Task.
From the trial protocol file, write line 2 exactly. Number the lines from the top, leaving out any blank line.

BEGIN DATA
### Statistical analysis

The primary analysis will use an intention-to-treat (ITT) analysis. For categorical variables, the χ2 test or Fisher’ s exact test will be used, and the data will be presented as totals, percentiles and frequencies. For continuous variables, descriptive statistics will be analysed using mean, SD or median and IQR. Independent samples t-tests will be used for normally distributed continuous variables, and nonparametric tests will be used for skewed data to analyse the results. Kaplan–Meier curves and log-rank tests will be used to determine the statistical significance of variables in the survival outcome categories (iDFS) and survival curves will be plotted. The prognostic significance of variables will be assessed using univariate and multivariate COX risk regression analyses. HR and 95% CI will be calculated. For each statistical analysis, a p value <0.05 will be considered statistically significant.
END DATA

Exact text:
The primary analysis will use an intention-to-treat (ITT) analysis. For categorical variables, the χ2 test or Fisher’ s exact test will be used, and the data will be presented as totals, percentiles and frequencies. For continuous variables, descriptive statistics will be analysed using mean, SD or median and IQR. Independent samples t-tests will be used for normally distributed continuous variables, and nonparametric tests will be used for skewed data to analyse the results. Kaplan–Meier curves and log-rank tests will be used to determine the statistical significance of variables in the survival outcome categories (iDFS) and survival curves will be plotted. The prognostic significance of variables will be assessed using univariate and multivariate COX risk regression analyses. HR and 95% CI will be calculated. For each statistical analysis, a p value <0.05 will be considered statistically significant.